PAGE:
Labour should learn from Robin Hood
Two recent surveys of public opinion reveal something rather interesting. The Financial Times reports that more than three quarters of voters think that both Labour and the Tories are influenced by 'big business', while fewer than a third think they ought to be. The same survey found that more people thought that Labour listened to big business than thought that they listened to the trade unions.
Meanwhile, a survey for Compass by YouGov found that 67% supported a 'one off tax on energy and oil companies' profits', with 13% disagreeing or strongly disagreeing. Even amongst Tory voters, 57% support a tax, and 23% disagree.
It is always wise to treat with caution these kinds of surveys, which tell lefties what we would like to hear. The Compass survey was designed by a pressure group in order to get a certain kind of answer. Just because people say that they don't like the influence of 'big business' doesn't mean that they would support any given set of policies which big business didn't like.
But nonetheless these surveys do suggest a political opportunity for Labour. According to the Conventional Wisdom, the surveys should have shown that a majority of people oppose any proposal with the word 'tax' in it, that it is politically suicidal to antagonise business, and that Labour's links to the trade unions are well known and unpopular. But there is no evidence from these surveys that any of these pieces of received wisdom are true any more.
The same survey showed that Labour is currently 22% behind the Conservatives. It seems pretty clear that just going along with the Conventional Wisdom and more of the same until 2010 is likely to result in a very heavy defeat, whether under Gordon Brown or any other leader. Equally, a year and a half of Faction Wars where leftie activists try to force a weakened leadership to adopt a shopping list of pressure group policies won't result in glorious victory either. But neither of these options is inevitable.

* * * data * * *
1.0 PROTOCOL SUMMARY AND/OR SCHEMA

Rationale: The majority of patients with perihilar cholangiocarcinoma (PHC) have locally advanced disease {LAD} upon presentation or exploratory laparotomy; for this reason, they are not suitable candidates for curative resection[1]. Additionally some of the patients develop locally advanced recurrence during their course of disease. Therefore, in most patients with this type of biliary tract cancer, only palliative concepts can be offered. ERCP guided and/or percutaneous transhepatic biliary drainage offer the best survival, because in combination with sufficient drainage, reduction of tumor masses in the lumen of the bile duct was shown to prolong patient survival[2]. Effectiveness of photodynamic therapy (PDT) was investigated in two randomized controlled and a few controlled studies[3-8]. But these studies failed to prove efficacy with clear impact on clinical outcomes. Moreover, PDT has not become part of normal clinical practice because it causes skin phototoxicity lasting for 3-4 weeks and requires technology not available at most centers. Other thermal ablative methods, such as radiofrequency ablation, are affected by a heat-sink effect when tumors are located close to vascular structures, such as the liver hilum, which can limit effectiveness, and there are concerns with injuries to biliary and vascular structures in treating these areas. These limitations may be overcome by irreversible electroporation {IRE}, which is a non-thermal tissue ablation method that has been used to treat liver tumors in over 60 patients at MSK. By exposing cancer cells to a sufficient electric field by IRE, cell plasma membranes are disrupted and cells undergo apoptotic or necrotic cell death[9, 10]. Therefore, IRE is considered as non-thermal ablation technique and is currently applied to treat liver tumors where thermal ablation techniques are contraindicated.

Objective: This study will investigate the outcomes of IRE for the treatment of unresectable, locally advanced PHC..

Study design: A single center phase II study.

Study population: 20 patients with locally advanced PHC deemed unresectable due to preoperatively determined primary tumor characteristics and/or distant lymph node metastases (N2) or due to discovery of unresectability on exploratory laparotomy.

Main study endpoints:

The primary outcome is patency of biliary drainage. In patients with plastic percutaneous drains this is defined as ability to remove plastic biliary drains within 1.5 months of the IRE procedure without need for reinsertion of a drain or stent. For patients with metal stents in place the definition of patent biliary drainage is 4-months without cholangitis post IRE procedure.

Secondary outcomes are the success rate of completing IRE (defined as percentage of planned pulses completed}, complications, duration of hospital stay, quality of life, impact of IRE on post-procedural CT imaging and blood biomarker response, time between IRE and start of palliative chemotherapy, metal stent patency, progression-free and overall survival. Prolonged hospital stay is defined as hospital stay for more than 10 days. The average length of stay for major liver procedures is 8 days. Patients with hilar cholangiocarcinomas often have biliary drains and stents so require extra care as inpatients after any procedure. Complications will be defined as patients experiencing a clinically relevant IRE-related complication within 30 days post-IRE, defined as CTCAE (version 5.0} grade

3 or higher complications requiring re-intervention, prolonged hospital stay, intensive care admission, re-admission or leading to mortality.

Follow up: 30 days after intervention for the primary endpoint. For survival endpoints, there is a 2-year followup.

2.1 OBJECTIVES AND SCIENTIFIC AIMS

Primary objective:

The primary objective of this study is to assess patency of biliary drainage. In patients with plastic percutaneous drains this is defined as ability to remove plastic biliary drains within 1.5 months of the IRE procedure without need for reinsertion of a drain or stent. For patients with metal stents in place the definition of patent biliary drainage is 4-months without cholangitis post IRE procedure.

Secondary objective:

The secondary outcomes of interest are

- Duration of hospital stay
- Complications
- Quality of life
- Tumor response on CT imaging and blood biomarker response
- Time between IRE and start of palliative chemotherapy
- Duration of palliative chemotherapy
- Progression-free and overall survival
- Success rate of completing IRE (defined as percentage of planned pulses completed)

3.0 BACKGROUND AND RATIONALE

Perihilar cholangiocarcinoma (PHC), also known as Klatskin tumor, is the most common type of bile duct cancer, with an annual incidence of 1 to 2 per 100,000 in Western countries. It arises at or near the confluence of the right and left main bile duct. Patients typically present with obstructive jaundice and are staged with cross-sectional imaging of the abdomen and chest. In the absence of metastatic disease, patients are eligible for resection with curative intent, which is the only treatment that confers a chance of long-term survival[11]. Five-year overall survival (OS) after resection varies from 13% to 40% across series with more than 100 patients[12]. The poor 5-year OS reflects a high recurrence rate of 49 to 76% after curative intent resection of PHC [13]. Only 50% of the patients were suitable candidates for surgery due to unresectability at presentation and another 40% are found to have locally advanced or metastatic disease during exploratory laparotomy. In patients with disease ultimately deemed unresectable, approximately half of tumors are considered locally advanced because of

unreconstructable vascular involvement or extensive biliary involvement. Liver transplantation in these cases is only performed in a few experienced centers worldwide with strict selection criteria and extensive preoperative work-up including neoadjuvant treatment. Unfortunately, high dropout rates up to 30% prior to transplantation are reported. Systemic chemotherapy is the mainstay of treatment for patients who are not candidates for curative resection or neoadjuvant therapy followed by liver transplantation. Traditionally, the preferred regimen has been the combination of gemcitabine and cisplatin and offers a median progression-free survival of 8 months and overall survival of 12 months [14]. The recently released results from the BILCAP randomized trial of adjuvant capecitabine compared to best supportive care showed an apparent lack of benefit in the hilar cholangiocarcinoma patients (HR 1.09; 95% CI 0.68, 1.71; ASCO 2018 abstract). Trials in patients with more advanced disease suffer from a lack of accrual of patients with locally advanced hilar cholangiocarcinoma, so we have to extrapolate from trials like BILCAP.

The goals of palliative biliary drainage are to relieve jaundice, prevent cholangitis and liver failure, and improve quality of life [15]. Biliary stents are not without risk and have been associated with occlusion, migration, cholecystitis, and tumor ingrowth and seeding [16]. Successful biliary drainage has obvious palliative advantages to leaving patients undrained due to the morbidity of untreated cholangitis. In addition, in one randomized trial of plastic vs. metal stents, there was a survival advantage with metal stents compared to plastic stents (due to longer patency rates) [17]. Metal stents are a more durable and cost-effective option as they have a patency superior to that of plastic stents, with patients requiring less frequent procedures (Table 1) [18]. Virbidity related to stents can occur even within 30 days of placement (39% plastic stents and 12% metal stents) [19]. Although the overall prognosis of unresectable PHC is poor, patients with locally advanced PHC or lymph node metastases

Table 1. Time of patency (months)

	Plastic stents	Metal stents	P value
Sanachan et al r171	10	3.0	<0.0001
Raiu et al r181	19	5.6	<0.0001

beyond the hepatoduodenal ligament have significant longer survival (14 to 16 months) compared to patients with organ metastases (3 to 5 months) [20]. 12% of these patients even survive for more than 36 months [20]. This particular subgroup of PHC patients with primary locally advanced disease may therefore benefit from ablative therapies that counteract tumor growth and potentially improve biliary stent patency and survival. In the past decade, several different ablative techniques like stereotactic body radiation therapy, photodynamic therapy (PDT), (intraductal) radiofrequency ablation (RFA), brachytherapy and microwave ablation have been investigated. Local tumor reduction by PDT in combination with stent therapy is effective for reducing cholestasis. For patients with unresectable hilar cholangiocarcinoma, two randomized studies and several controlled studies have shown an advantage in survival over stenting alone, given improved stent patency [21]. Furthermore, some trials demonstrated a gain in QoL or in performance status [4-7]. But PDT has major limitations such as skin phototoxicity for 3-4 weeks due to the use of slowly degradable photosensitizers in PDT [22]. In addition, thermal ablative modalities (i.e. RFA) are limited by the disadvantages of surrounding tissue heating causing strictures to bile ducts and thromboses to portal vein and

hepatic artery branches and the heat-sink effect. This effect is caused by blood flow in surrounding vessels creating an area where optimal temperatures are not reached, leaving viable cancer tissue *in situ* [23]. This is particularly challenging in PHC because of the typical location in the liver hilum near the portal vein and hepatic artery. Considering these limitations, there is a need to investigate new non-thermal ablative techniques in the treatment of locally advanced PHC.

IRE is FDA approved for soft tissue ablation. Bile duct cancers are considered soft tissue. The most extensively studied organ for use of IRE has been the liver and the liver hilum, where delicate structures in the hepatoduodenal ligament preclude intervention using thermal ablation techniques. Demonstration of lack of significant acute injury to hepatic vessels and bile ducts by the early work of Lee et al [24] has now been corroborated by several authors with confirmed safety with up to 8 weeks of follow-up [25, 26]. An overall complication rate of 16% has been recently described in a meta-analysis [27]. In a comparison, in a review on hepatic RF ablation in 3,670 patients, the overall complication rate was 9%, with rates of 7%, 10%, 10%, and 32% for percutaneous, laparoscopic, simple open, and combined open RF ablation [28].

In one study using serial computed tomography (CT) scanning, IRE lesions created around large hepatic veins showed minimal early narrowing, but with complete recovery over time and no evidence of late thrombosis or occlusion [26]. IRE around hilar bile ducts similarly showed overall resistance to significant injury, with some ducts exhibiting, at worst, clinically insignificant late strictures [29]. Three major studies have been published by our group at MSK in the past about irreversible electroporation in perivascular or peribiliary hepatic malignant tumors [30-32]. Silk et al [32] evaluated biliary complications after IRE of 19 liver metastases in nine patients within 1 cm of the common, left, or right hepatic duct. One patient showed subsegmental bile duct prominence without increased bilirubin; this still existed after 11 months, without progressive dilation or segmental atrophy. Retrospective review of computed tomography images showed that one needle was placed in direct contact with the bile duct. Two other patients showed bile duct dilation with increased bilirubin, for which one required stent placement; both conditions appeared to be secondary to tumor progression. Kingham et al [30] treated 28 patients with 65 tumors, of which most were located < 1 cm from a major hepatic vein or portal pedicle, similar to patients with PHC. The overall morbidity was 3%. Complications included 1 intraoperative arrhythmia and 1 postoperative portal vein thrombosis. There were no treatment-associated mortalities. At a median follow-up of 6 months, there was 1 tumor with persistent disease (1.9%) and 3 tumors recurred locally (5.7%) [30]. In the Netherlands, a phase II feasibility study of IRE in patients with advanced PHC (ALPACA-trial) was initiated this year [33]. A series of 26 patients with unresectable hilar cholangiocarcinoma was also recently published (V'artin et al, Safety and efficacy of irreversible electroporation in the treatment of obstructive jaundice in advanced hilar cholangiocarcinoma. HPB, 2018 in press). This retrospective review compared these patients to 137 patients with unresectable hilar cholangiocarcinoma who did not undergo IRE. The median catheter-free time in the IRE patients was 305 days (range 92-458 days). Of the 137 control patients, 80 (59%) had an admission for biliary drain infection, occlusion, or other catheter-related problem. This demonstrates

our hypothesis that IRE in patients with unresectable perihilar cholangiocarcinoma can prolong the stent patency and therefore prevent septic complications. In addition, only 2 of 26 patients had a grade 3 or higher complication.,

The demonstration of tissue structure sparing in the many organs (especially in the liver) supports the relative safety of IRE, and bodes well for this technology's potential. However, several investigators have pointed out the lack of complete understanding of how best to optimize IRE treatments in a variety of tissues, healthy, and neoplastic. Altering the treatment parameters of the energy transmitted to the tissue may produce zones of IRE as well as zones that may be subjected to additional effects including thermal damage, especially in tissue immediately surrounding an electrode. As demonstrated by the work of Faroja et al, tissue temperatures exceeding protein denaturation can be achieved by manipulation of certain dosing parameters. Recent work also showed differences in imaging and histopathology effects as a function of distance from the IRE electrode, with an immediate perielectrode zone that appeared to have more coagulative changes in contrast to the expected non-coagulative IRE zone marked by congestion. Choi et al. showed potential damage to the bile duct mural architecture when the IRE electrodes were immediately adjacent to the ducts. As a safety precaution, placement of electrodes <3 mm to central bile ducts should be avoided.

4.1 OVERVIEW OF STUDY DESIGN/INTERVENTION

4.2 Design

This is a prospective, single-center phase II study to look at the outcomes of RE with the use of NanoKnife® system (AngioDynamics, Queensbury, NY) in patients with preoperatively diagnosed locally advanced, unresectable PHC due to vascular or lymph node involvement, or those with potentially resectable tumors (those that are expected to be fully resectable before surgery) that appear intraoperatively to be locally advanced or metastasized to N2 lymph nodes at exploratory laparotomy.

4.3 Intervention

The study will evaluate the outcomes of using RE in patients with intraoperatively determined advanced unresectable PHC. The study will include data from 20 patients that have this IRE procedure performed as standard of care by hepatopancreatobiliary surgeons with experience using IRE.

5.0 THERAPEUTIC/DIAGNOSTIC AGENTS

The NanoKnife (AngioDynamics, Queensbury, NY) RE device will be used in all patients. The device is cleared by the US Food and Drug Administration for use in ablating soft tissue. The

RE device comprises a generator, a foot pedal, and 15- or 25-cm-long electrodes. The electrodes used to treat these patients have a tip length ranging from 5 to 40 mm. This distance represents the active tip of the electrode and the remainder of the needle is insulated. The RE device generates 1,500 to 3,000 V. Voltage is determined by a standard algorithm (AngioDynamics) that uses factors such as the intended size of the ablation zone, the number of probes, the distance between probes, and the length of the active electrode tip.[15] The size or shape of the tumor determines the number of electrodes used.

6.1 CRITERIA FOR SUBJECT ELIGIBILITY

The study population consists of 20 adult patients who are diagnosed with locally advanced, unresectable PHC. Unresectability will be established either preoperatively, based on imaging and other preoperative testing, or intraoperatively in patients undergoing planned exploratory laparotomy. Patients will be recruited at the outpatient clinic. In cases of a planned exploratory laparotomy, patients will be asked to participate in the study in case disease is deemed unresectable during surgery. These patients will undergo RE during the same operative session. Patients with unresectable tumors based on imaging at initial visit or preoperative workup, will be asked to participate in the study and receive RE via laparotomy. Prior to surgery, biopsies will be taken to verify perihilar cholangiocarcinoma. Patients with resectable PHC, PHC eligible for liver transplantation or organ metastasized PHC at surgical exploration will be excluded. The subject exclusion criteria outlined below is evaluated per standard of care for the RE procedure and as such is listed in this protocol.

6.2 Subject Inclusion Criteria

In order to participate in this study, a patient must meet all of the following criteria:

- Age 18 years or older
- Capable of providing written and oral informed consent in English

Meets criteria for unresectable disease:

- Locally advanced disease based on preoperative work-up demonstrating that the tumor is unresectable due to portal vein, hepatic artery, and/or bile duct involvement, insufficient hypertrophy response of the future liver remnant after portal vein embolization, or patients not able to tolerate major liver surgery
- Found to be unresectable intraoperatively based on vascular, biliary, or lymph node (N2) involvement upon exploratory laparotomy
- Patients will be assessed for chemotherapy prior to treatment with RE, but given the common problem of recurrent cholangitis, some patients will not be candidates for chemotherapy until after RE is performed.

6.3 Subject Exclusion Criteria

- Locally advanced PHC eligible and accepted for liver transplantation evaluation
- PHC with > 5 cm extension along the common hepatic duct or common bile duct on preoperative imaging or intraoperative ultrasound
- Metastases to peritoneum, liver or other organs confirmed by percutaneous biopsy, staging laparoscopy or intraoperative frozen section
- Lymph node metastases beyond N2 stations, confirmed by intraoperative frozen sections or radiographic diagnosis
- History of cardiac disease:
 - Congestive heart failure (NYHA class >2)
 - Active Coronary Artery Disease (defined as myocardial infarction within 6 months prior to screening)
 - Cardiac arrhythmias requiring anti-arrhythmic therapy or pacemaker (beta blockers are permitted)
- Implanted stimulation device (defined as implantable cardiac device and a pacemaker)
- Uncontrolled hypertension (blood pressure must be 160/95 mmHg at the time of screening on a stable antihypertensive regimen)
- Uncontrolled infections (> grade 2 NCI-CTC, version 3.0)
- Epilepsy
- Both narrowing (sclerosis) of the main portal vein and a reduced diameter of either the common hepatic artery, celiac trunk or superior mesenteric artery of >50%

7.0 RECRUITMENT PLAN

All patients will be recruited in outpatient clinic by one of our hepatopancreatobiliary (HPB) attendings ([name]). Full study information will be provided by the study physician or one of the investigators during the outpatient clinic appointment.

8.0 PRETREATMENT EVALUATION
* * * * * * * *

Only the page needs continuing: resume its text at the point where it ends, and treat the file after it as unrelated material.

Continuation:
There are few examples from Western democracies of governing parties of the centre-left managing to overturn large opinion poll deficits in just a few months. Two examples from the past few years, however, are Gerhard Schroeder in 2005, who started the federal election campaign 21% behind the CDU/CSU and finished up about 1% behind; and Al Gore, who trailed George Bush by 13% in late June 2000, and ended up ahead in the popular vote less than five months later. Both Gore and Schroeder saw their share of the vote rise after they adopted more populist economic policies. Gore campaigned on the theme of 'the people versus the powerful', while Schroeder's SPD called for higher taxes for people earning over 250,000 euros. In both cases, these drew clear dividing lines with their right-wing opponents.
More populist 'Robin Hood' style economic policies and messages which help people on low and average incomes at the expense of the wealthiest aren't going to be sufficient for Labour to win the next election. But both recent opinion polls and lessons from history suggest that they are a necessary first step.